6 thoughts on “Why Flying Gliders Makes Safer Pilots

  1. Good article. In my view the benefits go well beyond stick and rudder skills. Improved lookout – glider pilots spend much time turning in close proximity to other fliers and aircraft, so lookout habits and scanning techniques must be very strongly ingrained. Circuit judgement – only one chance at landing so pilots develop an awareness of changing angles, perception of descent rate and shallowing or steepening angles to aim points, drift relative to ground, that lead to safer circuits. Meteorological assessment – glider pilots often develop improved ability to read the sky, assess where lines of energy exist, sources of rising and sinking air, changing conditions. Situational awareness – in particular the ability to assess what is going to happen – gliding develops multitasking and reading of environmental conditions that may affect flight, now and into the future, develops hypothesis testing about where the lift and other traffic may be. Airmanship – All these aspects help pilots in powered flying, beyond the obvious engine off power fail contingencies.

  2. “The FAA limits the credit for glider training toward a power ticket… It would be helpful… fair credit for the useful glider training they get before going for their Private Pilot Certificate.”

    What do you mean by these statements? “Private Pilot Certificate” is not a synonym for “airplanes, not gliders.” You can have a Private Pilot Certificate with a Glider Rating. Ditto with an ASEL rating.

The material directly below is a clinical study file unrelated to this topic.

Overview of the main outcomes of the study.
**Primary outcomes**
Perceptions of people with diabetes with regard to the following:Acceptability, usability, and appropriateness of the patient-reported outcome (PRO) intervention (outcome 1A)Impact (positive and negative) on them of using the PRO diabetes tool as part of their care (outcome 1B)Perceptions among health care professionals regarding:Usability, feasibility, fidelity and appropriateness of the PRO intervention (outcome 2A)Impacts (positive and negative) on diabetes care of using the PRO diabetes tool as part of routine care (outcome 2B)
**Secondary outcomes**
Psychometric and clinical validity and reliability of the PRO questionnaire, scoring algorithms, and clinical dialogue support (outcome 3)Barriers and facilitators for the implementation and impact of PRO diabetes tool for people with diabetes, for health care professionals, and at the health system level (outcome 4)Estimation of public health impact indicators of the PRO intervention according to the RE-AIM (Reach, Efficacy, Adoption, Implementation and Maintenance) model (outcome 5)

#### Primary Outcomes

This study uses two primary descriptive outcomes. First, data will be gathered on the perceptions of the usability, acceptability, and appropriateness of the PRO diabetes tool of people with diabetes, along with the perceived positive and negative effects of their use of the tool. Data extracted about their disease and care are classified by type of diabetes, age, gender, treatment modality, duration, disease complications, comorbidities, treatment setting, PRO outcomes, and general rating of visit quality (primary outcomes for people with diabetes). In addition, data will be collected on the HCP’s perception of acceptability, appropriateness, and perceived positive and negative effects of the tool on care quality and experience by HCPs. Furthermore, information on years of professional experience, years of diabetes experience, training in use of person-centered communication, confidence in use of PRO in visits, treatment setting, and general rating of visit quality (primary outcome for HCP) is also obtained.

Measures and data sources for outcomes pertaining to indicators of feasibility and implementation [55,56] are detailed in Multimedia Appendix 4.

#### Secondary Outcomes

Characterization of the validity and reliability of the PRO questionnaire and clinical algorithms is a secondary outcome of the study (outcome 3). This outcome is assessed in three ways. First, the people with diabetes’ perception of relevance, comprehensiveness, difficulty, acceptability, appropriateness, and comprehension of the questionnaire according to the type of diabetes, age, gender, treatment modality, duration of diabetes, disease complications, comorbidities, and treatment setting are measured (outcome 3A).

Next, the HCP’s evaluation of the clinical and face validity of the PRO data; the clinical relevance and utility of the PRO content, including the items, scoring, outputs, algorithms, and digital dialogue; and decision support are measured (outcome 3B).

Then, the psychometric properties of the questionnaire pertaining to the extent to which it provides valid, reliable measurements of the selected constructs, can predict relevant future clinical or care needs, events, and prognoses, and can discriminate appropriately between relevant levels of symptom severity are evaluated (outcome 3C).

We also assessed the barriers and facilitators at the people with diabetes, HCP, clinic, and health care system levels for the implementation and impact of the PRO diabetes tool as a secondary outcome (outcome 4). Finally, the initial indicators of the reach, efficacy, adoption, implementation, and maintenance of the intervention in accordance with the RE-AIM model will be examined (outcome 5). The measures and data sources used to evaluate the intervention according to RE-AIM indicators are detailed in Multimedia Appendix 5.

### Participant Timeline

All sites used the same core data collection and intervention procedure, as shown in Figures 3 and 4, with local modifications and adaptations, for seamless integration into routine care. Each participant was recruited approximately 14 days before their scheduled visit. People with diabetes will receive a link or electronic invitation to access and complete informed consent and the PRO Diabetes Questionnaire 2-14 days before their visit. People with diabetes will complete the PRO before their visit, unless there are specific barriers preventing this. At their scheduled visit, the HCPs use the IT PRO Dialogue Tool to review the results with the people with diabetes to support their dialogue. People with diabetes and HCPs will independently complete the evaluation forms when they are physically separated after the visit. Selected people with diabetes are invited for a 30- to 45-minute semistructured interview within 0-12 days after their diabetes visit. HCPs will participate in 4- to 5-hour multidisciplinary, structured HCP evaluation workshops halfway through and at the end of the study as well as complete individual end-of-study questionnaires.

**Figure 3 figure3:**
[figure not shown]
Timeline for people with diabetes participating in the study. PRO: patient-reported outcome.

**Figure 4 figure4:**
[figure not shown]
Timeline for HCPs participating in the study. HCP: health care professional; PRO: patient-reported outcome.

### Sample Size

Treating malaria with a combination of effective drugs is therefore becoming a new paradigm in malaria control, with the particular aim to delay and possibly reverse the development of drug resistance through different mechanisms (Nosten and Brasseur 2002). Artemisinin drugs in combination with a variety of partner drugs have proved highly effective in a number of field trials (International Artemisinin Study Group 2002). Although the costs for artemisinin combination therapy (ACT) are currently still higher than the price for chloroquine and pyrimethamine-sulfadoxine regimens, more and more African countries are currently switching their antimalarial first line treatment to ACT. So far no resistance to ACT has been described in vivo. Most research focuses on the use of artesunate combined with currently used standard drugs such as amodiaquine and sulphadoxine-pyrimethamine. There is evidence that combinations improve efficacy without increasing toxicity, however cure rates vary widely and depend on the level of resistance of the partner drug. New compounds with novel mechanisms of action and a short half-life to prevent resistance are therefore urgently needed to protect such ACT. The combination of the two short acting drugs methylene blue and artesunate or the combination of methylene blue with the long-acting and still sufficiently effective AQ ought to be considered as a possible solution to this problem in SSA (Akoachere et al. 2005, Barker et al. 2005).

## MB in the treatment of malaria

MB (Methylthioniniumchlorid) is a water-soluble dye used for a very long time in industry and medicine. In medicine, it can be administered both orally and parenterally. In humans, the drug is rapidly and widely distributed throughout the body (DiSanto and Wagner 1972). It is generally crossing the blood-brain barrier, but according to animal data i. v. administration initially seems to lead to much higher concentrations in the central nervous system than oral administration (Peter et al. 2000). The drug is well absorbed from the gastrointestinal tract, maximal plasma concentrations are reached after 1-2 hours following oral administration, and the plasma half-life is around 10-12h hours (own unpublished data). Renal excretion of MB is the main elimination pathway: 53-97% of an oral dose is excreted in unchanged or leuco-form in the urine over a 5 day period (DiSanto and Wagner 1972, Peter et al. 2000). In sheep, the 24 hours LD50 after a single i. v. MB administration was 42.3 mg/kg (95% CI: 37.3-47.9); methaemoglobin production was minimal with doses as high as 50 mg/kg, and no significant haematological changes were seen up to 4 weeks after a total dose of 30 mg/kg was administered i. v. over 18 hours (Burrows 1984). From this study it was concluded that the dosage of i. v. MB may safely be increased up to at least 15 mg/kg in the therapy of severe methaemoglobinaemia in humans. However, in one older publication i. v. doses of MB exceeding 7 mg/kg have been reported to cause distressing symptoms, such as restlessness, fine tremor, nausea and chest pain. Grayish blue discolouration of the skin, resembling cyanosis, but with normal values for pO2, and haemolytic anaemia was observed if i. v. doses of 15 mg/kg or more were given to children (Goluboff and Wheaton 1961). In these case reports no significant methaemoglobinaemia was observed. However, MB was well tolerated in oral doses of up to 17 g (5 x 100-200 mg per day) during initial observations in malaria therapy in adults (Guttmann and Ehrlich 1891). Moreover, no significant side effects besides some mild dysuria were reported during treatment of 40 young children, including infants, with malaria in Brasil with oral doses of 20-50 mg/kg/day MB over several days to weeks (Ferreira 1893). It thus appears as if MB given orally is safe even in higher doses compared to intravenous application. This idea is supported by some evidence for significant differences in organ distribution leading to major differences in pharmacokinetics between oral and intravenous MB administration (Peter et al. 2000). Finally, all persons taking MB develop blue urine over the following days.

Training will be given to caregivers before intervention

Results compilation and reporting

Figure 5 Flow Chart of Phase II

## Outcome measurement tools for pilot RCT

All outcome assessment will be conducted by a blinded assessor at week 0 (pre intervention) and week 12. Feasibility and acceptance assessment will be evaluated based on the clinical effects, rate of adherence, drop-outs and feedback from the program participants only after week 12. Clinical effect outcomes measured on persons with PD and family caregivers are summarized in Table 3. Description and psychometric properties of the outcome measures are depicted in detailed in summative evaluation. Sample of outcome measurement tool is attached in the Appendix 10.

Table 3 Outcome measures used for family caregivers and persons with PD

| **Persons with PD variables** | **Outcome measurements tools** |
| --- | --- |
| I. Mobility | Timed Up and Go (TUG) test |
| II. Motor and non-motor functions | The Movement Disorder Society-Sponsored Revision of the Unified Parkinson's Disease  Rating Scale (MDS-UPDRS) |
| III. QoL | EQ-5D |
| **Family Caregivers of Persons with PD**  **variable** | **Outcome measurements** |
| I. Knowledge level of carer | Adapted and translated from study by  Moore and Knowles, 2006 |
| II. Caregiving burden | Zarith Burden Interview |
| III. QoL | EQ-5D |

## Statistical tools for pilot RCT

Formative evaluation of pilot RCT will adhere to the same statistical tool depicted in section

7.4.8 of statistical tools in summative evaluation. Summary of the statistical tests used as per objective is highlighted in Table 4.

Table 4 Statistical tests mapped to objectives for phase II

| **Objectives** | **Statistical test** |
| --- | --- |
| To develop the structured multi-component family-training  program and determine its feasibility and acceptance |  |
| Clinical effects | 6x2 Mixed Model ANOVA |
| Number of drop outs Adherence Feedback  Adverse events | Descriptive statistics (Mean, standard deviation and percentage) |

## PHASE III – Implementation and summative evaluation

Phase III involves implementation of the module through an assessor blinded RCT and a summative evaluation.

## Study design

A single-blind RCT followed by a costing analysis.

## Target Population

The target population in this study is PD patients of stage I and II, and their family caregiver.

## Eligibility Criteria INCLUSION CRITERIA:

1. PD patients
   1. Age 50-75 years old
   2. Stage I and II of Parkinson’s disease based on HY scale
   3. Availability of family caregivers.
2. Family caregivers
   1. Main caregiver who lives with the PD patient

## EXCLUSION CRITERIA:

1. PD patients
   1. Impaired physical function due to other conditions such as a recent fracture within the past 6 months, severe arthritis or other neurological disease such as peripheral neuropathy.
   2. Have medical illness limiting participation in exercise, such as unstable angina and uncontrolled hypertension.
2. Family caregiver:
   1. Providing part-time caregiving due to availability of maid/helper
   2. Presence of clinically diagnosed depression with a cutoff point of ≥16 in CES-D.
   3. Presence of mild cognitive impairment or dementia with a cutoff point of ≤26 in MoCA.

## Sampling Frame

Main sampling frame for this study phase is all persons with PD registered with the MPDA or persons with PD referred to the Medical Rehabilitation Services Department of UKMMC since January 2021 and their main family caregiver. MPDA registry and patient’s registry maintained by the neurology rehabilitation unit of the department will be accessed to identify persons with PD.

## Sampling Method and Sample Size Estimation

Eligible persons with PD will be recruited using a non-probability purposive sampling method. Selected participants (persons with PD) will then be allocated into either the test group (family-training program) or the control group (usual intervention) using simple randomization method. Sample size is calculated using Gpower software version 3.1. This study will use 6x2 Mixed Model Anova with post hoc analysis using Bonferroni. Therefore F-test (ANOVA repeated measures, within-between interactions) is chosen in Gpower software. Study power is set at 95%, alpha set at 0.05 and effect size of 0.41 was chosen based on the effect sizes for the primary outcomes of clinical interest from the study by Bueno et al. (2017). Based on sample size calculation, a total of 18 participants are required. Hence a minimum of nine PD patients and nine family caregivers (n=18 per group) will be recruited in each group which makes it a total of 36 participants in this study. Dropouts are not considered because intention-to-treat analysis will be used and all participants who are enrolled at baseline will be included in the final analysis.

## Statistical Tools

Assuming your comments are related to starting in gliders w/o getting a certificate, then continuing on to ASEL, you are incorrect. The FAA gives full credit for everything you do in a glider. The traditional “private pilot’s license” (despite certificates, not licenses in the US) requires 40 hours aeronautical experience, including a long list of specifics. Only those specifically required to be in a single engine airplane must have happened in, uh, a single engine airplane. Ditto the other way, only the things that must be in a glider must be in a glider. Ditto again for AMEL. Glider time counts towards required hours for a commercial certificate.

    I’d like to see these ‘limits.’ Maybe I am missing something. Where there is, in my opinion, an egregious lack of credit is going from sport pilot to private pilot. Depending on the instructor, it’s possible that NONE of the time counts.


    PS Generally a good article about why glider pilots can make safer airplane pilots. I’d suggest, though, the whole section about “non airplane/aircraft” such as “air chairs,” parachutes, and hang gliders hides or dilutes the the argument.

  3. I agree 100% about the need to change the certification requirements. I was a Private Pilot, Glider, when I decided to get my PPSEL. Almost none of the experience and previous testing was transferable in the eyes of the FAA. This is a shame because it really us the most logical and safest progression for flight training.

  4. This article is really well done. I hope we will see more gliding around the world. At our club often airline pilots come to really experience Flying…. that says it all. Just taking off from Pisa to go gliding in Portmoak Scotland…. can’t get enough…. cheers.

  5. I was a glider pilot before I became a power pilot , since you are allowed a certain number of hours to credit to your PPL I took all of my cross country flights and applied those.
    This cut down on the long cross country, and other flights so the only one I had to do was flight into a controlled airport.

Leave a Reply

Your email address will not be published. Required fields are marked *